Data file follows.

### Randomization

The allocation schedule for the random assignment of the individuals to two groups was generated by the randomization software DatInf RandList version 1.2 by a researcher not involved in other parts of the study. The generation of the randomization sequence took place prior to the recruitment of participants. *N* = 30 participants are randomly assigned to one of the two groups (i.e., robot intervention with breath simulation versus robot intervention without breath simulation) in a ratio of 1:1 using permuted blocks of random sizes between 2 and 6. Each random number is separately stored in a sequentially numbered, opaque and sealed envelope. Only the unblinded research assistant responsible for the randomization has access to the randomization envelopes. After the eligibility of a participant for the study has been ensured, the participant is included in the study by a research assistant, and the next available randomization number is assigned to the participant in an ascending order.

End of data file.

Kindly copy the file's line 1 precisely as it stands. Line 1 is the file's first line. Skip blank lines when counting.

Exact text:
### Randomization